the set design, which included a medieval themed painting over the entire proscenium arch of the stage. Performance and set designers made life-size frames and a custom-built projector screen. Most impressive of all was that this was their summer holiday, and teachers, the principal and students were all throwing themselves into the work with enthusiasm and determination to put on an exquisite performance. In the mornings we would do a warm up for around an hour before splitting into groups, then in the late afternoons and evenings we would then embark on a cultural programme visiting all the key sites in Moscow with the Russian students acting as our tour guides.

On the first full day in Moscow we visited the Kremlin, met up with Joe’s grandmother, Tatiana, who told us moving personal stories about the rise, rule and fall of the Soviet Union. On other days we visited the Bolshoi theatre, the Chekov Theatre, Gogol’s House, Gorky Park, Stanislavsky’s home, GUM – the Russian equivalent of Harrods – and the house of KGB agents during the cold war just to name a few.

We put on our performance to around 250 people in the late afternoon on Sunday. In my group, we worked on Tennyson’s poem of ‘The Lady of Shallot’. I played Lancelot and enjoyed riding through the audience on a scooter to Tom Jones ‘Sex Bomb’. Each of the four performances displayed a varied array theatre including dance, dialogue and physical theatre.

After this, we took the overnight train to Veliky Novgorod where we did a workshop on making musical instruments out of the bark from the silver birch tree. In St Petersburg we stayed in a centrally-located hostel and visited different locations around the city from art galleries to museums to climbing onto rooftops that looked over the city at midnight, tattoo parlours in the backstreets as well as going to a restaurant that sold authentic Russian food and drink.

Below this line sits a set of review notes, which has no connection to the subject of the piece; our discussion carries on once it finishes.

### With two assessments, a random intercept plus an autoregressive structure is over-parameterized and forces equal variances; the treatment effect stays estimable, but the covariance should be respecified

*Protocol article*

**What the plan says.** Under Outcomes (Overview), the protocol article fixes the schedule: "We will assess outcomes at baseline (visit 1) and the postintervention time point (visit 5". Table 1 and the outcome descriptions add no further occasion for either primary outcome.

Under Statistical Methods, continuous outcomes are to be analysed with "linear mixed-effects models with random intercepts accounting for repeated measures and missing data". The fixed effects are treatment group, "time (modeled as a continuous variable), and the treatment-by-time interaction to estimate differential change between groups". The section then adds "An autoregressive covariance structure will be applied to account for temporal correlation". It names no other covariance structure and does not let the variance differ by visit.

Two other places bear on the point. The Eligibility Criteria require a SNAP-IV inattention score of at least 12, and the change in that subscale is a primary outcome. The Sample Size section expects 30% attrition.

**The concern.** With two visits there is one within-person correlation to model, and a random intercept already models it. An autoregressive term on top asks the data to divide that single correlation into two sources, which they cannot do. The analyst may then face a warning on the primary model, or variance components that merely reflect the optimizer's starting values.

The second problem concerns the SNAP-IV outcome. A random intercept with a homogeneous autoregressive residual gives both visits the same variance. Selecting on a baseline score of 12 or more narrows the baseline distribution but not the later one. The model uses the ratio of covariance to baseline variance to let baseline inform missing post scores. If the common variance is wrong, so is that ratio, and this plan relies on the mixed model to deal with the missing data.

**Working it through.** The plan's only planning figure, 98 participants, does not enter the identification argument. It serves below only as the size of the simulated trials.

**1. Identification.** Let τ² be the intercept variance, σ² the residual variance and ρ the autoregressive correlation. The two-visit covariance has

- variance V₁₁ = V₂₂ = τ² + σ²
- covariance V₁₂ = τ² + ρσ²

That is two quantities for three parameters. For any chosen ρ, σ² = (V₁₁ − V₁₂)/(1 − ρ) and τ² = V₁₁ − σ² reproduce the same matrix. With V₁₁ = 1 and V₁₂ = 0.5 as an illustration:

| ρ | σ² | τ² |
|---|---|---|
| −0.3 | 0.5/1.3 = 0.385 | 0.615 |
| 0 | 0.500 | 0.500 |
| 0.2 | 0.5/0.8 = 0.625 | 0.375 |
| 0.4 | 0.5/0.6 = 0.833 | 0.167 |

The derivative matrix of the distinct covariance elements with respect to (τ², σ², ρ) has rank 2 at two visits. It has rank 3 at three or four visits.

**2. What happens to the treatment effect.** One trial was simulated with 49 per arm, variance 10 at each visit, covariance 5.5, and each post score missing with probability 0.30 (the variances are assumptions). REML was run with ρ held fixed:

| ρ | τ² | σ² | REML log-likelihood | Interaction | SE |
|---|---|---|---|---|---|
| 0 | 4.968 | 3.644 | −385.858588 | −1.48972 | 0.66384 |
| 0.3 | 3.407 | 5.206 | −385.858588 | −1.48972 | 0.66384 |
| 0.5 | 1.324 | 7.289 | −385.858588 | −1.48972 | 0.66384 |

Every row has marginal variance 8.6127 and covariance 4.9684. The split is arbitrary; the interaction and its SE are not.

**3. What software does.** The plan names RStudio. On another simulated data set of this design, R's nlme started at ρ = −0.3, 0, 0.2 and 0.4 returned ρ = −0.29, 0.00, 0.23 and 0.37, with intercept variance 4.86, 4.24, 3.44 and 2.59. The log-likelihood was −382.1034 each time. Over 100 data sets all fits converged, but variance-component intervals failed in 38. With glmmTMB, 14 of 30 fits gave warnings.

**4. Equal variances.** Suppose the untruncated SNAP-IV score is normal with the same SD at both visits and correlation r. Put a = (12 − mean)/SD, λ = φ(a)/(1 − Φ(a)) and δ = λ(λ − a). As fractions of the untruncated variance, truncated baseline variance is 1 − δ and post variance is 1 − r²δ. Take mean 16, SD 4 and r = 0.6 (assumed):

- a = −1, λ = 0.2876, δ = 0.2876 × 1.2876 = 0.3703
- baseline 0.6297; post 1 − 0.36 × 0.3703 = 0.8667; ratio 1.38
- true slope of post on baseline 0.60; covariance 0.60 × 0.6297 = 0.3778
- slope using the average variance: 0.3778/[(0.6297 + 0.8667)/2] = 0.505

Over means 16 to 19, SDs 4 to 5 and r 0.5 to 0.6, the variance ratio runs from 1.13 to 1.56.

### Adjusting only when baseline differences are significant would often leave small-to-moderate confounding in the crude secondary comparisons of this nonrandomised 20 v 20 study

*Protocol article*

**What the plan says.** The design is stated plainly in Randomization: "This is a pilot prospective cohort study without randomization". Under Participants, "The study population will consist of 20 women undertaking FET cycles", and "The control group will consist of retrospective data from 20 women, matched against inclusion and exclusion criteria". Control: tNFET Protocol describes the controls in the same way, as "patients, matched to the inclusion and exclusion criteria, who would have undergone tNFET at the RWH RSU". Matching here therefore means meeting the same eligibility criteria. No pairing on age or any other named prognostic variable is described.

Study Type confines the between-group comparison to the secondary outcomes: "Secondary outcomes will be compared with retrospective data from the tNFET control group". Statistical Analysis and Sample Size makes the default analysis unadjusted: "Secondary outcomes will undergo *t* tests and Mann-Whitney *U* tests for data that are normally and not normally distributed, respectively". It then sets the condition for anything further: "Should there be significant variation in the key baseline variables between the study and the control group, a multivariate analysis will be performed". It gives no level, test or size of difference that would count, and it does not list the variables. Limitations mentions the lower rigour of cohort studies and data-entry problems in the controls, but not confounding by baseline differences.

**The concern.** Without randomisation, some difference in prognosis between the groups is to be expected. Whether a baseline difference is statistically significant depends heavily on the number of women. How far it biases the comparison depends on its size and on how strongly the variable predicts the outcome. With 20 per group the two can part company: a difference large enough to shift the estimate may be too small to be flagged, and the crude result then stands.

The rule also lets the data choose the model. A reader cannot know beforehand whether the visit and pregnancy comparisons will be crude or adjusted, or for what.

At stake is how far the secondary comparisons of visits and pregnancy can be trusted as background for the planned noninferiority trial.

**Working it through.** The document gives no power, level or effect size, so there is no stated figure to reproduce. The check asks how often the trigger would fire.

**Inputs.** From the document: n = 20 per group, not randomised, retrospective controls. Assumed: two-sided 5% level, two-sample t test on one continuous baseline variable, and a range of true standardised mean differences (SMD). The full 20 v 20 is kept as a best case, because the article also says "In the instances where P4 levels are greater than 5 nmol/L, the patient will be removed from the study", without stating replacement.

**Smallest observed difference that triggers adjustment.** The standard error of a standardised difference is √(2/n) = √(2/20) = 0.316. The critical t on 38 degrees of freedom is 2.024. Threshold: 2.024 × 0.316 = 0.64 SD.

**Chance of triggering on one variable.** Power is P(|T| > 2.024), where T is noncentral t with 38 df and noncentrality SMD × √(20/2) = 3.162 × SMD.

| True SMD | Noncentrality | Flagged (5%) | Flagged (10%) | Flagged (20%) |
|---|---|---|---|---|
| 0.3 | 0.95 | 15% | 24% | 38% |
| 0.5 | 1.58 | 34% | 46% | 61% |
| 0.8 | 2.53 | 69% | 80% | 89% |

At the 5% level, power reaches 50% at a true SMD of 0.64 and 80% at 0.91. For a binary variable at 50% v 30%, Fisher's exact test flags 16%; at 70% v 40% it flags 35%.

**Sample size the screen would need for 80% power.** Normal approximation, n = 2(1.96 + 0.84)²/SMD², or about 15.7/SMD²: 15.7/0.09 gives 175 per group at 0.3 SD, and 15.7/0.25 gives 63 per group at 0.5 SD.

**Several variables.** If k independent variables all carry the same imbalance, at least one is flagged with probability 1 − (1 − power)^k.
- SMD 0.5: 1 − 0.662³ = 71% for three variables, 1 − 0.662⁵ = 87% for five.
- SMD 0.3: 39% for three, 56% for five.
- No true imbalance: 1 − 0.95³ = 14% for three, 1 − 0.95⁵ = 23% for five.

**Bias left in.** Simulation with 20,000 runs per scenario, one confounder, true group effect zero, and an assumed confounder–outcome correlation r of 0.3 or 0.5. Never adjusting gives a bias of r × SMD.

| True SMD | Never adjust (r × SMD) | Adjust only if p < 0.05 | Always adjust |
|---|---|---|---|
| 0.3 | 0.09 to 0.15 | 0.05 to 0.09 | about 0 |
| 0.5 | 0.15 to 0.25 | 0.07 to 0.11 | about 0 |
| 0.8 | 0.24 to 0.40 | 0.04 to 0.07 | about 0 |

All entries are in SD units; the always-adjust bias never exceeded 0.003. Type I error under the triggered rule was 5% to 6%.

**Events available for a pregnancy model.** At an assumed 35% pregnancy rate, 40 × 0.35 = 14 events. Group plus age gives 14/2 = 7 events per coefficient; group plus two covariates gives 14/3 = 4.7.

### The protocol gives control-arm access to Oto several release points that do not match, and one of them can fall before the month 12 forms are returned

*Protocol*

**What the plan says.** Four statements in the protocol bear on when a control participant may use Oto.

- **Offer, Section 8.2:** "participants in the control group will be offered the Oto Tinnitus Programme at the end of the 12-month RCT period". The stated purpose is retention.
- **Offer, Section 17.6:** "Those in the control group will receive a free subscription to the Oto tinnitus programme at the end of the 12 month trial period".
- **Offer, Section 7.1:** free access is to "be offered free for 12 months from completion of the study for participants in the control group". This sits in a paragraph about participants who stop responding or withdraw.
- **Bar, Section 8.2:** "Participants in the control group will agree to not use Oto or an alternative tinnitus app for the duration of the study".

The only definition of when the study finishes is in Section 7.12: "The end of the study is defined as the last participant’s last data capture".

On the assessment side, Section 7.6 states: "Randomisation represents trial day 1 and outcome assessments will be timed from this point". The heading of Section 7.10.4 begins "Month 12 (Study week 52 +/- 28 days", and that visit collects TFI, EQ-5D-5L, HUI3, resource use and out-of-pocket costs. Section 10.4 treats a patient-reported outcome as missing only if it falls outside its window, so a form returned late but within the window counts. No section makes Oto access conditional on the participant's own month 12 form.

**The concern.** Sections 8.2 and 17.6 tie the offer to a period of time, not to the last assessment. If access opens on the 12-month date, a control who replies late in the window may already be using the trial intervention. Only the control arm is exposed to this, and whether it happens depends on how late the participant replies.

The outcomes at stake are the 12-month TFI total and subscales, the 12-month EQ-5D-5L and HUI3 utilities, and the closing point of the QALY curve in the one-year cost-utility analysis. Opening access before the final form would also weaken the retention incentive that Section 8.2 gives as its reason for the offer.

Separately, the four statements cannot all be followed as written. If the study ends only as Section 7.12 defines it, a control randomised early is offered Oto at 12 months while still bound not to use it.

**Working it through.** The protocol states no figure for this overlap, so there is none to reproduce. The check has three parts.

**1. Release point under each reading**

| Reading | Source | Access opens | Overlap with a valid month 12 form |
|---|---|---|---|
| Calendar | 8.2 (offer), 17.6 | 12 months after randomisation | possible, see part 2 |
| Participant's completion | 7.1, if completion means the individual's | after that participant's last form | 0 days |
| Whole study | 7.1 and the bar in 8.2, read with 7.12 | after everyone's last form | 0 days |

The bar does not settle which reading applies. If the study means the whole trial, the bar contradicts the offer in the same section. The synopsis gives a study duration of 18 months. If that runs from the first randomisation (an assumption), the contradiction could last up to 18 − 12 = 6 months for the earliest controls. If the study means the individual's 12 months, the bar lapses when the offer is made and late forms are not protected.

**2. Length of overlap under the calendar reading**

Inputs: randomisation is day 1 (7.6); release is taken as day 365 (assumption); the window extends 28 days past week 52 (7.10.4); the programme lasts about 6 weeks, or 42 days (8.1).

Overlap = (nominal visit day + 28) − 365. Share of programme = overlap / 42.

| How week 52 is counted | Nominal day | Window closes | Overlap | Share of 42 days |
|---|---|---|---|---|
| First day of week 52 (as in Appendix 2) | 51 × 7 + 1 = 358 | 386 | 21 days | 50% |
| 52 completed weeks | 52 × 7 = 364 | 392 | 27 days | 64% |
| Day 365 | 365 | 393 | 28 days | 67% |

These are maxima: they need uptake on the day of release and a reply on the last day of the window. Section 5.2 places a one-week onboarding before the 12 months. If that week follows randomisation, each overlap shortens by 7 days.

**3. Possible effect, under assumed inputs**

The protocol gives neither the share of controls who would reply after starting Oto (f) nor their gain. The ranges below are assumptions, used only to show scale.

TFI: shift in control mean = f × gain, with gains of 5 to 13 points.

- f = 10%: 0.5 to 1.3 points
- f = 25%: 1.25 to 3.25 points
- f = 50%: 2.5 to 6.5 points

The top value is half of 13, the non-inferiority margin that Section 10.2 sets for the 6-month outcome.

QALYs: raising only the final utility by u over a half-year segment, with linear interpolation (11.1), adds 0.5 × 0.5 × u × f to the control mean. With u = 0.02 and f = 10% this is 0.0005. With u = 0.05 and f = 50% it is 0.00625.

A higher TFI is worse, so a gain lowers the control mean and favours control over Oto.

One highlight of the whole experience was the boat trip we took through the canals of St. Petersburg and out into the river Deva estuary. The weather was stunning, and it was so beautiful, with the buildings rich with history, passion and life. All in all, it was one of the most incredible trips I have ever been on. But it wouldn’t have been as wonderful as it was had it not been for the people I was with and the people I met. In the space of ten days I think we have all made lifelong friends who we will stay in touch with and sharing memories that we will hold forever.

Trips like this are a once in a lifetime opportunity and I cannot stress how much you need to take them. Framlingham College offers so many different opportunities like this Moscow excursion, or the Journey of self-discovery to Africa and the upcoming trip to India in 2021, as well as Hockey and Rugby tours to Europe and South Africa and the wonderful exchange programme which I was also lucky enough to go on. I have hardly begun on all the amazing things we did out there. So, if you have the chance to go on a trip like this, or any for that matter, I cannot stress enough how important it is to go.

Below are some of the photos. Enjoy!